Tuesday, April 12, 2011

"His life is not like that of others, and different are his ways" (Reflections on Jesus and the woman caught in adultery, John 8:31-42)

When I was preparing the homily for Mass last Friday, there was a line from the first reading that struck me and which I couldn’t seem to get out of my head. It’s from the Book of Wisdom, and it says:

“His life is not like that of others, and different are his ways”.

It points primarily to Jesus, of course; but it also refers to every Christian, and especially those who profess a desire to follow Christ's footsteps even more closely: priests and those like yourselves who feel called to this life, seminarians.

When I was a student, my spiritual director used to remind me that a priest is meant to be a reminder to everyone he meets that there are things in this world that transcend the transitory nature of life. “The priest is meant to be a reminder that there are lasting and eternal values”, he would say. “He is meant to remind people that there’s more to life than wealth, power, popularity, and fame”.

The priest is a "pointer" to a transcendent, a "cipher", subtly calling humanity--too often bewildered and lost in a world that most of the time sees only itself--to be mindful of God who dwells in its midst. The priest, just like Christ and his Church is what John Paul II called a “sign of contradiction”. He is meant to be a reminder of what is "different", what is "other", what is true, and good, and holy.

“His life is not like that of others, and different are his ways”.

At the same time, my spiritual director would also caution me that there are two ways of being such a reminder of transcendence. The first is by looking like it; the second is by being it. The first is external; the second is internal. The first manifests itself in words and actions; the second lies deep in our hearts, like a seal imprinted in our souls. It shows itself outwardly, but only because it dwells in us, inwardly. The second, if it’s real, shows itself externally; the first, if it goes no deeper than an external show, isn’t real, but a fraud.

The difference between these two is so vividly portrayed in the contrast between the Pharisees and Jesus in today’s gospel reading. These teachers of the Law, these supposedly righteous men, drag a woman caught in adultery, ready to stone her to death.

For all their pretensions of righteousness, however, the Gospel tells us that it wasn’t really the Law they were interested in, nor the injustice done to the woman’s husband, nor the scandal she caused. In fact, they weren’t really even interested in punishing her. All of that was a façade. What they were truly interested in was to trick Jesus into destroying his reputation, by doing either of two things.

If he condemned her, she would be stoned to death. People will begin to doubt him as a righteous man, especially since he taught forgiveness and compassion. On the other hand, if he forgave her, he’d be breaking the Law which commanded punishing adultery.

If he condemned her, he would be branded a liar; if he didn’t, he would be encouraging the violation of the Law. Either way, he would be branded a false teacher; either way his reputation would suffer. Then perhaps, they’d finally be rid of him. People would no longer look up to him and admire him.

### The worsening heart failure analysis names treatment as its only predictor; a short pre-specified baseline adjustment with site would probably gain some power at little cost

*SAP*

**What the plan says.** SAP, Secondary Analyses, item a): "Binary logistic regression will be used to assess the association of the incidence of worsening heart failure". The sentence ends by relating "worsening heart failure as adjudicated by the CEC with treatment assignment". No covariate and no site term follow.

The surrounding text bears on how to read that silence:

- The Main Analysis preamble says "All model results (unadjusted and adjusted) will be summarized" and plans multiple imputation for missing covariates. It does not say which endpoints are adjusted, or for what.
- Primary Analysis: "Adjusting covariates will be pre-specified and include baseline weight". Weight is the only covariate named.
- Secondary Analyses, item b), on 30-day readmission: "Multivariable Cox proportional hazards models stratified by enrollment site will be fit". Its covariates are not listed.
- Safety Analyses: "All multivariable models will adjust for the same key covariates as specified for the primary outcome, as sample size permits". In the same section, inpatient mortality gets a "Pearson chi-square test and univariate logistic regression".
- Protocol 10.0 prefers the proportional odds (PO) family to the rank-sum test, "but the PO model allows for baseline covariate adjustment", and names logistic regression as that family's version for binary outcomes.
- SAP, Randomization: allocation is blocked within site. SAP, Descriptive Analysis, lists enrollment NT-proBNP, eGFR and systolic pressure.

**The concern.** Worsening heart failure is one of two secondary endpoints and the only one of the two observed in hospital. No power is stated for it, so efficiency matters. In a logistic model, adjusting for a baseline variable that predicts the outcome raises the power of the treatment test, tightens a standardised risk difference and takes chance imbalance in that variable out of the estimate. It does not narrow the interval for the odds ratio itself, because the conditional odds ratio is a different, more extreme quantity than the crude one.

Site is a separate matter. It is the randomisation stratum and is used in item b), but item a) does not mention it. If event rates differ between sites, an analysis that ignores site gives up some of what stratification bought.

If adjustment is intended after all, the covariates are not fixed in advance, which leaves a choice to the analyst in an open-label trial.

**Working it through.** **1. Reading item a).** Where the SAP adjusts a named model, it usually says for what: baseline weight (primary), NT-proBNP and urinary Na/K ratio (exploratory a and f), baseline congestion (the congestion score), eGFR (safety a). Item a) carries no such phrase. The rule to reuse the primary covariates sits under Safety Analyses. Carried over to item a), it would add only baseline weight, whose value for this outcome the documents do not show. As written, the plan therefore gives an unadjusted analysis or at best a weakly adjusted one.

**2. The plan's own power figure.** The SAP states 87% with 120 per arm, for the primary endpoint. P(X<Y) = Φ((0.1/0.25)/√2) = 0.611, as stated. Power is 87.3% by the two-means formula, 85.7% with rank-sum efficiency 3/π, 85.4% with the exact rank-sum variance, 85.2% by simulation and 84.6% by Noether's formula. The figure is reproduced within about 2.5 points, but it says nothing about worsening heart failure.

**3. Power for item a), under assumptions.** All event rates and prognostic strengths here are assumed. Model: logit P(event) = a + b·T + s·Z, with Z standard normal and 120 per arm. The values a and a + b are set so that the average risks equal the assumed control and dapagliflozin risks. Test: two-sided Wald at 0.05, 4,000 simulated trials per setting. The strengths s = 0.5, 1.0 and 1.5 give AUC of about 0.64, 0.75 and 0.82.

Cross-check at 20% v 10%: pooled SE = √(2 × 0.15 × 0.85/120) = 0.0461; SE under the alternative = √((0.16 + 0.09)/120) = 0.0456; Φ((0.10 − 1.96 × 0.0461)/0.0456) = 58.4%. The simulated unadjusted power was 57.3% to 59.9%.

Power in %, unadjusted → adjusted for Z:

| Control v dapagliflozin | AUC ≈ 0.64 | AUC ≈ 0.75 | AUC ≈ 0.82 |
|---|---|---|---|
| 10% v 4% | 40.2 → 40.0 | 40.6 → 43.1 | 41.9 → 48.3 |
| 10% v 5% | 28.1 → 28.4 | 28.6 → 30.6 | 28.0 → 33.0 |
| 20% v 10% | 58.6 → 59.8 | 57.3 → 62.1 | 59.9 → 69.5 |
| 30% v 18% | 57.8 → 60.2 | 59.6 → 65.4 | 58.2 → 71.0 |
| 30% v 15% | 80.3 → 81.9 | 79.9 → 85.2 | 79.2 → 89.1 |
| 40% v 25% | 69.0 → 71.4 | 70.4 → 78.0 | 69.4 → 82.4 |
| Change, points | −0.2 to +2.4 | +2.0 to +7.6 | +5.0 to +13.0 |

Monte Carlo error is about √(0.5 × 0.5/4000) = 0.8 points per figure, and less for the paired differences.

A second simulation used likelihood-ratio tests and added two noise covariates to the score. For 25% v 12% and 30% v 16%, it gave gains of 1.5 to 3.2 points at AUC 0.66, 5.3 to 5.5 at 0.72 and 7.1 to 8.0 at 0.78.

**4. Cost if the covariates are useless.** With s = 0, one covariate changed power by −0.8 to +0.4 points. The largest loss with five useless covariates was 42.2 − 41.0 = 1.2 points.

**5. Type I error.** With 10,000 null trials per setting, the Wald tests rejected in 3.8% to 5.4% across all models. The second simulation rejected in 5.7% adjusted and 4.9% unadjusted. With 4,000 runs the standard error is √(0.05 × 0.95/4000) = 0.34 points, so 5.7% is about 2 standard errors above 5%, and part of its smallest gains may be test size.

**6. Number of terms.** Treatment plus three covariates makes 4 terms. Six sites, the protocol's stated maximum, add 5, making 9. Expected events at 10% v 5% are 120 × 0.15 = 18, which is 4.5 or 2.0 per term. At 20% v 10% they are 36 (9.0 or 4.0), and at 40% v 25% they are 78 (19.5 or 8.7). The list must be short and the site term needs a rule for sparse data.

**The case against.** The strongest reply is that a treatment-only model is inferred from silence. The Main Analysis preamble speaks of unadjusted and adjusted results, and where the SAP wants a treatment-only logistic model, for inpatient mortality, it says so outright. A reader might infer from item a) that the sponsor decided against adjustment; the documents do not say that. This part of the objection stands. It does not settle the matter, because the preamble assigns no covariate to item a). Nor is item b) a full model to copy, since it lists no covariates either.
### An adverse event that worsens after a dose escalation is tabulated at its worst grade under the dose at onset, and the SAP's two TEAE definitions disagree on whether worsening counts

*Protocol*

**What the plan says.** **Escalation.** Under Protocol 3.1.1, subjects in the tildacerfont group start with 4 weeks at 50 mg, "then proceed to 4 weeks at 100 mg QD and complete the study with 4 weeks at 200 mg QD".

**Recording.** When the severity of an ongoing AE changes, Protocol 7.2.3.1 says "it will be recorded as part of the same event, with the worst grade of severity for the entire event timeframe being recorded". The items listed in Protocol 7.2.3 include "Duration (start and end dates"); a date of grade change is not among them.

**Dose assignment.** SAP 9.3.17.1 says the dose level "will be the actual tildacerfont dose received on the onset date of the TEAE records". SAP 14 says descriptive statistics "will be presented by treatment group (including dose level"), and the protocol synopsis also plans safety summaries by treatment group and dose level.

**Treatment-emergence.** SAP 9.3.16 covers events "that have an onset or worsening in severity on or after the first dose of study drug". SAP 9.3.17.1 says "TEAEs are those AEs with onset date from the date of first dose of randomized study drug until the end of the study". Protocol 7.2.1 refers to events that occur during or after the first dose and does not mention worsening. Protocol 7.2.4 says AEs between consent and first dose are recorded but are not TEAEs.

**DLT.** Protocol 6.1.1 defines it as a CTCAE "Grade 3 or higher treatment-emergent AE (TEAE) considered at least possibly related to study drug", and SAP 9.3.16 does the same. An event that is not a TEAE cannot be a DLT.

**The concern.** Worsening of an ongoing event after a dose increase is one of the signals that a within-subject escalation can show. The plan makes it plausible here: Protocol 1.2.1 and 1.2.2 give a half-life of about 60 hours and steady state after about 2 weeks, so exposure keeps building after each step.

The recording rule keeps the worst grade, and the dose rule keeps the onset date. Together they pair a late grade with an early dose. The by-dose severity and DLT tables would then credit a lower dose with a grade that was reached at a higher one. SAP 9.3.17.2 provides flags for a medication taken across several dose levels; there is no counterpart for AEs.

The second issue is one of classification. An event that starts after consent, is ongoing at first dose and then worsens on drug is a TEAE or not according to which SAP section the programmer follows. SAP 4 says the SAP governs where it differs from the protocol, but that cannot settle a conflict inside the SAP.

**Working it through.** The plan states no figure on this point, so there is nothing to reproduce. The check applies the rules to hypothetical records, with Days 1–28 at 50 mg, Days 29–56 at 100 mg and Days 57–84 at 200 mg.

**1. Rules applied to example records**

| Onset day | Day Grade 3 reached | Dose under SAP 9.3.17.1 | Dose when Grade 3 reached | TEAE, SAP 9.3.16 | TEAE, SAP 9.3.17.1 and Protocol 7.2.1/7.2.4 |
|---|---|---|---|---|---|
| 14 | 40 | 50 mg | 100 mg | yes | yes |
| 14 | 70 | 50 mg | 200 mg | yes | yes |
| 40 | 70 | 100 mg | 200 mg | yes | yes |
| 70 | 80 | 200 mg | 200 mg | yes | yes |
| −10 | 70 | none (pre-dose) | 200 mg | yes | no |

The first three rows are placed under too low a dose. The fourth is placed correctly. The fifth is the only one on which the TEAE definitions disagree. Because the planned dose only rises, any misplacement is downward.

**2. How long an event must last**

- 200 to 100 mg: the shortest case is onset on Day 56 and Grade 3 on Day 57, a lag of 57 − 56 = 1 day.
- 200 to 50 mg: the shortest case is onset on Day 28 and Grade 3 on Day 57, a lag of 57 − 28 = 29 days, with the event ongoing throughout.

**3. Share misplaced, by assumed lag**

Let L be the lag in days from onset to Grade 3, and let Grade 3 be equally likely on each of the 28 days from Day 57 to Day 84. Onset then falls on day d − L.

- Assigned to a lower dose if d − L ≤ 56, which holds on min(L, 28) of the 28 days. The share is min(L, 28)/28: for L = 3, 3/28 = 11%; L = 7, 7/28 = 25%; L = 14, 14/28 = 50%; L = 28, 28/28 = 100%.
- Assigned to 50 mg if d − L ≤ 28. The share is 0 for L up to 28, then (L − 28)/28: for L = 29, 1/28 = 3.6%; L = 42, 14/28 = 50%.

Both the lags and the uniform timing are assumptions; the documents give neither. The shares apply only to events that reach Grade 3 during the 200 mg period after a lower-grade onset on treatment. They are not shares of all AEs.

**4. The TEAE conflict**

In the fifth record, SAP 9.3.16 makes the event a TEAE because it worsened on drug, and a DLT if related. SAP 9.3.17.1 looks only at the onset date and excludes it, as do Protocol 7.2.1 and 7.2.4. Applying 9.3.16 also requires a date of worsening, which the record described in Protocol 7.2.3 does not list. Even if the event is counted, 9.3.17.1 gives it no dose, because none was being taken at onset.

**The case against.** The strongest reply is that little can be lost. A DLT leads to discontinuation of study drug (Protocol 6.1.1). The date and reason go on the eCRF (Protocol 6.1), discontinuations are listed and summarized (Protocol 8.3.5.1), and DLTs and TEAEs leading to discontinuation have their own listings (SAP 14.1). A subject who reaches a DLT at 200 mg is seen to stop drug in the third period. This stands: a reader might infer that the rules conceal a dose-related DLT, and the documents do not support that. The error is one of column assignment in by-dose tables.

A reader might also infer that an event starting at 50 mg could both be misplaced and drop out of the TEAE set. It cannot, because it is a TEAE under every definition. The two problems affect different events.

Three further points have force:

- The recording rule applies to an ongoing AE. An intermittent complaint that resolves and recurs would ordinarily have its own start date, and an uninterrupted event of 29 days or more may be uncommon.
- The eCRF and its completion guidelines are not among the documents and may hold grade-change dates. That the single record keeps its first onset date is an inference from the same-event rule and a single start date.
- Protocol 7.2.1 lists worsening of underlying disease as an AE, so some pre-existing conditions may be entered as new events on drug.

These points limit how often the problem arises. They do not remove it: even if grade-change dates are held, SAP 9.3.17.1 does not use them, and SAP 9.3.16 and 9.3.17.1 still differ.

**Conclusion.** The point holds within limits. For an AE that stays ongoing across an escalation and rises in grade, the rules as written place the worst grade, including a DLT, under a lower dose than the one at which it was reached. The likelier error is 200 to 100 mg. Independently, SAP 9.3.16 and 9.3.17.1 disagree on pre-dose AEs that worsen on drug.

And that’s what the Pharisees were really concerned about, for what mattered to them most was to look good before people, to be thought devout, righteous, and holy in the eyes of others. Never mind if in the eyes of God, they weren’t being true. To look good on the outside was enough. Never mind what they truly were on the inside.

Legend has it, that when Jesus bent down and wrote on the sand, he began writing the sins of the Pharisees who had dragged this woman. One by one, he wrote the sins that they thought they had hidden from God, and from themselves. And one by one, to their horror, Jesus showed to them what they really were: whitewashed tombs—clean on the outside, rotten on the inside. And one by one, these proud and arrogant men, shamed into staring at the ugly truth about themselves they thought they had kept hidden, dropped the stones they had picked up.

“His life is not like that of others, and different are his ways”.

True righteousness is found within. It does show itself on the outside, but it always begins from the inside. True faith, true religion, is also that way. Our calling is to follow Christ with sincerity of heart, with a genuine faith, with an authentic righteousness. There’s already too much in the world that's phony, too much that's fake. Christ invites us to be the real thing, and to live truly good and righteous lives.

For those of us who seek to follow in Christ's footsteps even more closely--seminarians and priests--this challenge has an even greater urgency. For unless we are careful, we may wake up one day and realize that we have become the very Scribes and Pharisees. It isn’t enough to look pious, devout, spiritual, and holy; our piety, devotion, spirituality and holiness must be genuine. Hypocrisy has often been the millstone tied around the necks of those of us who call ourselves "leaders". We must dare to be different!

It isn’t enough for us to be priests in the eyes of the world, we must be truly priests in the eyes of the only one who ultimately matters the most, God who has called us to follow in the footsteps of his Son.

“His life is not like that of others, and different are his ways”.

"The Kingdom of Heaven is a condition of the heart." (Friedrich Nietzsche)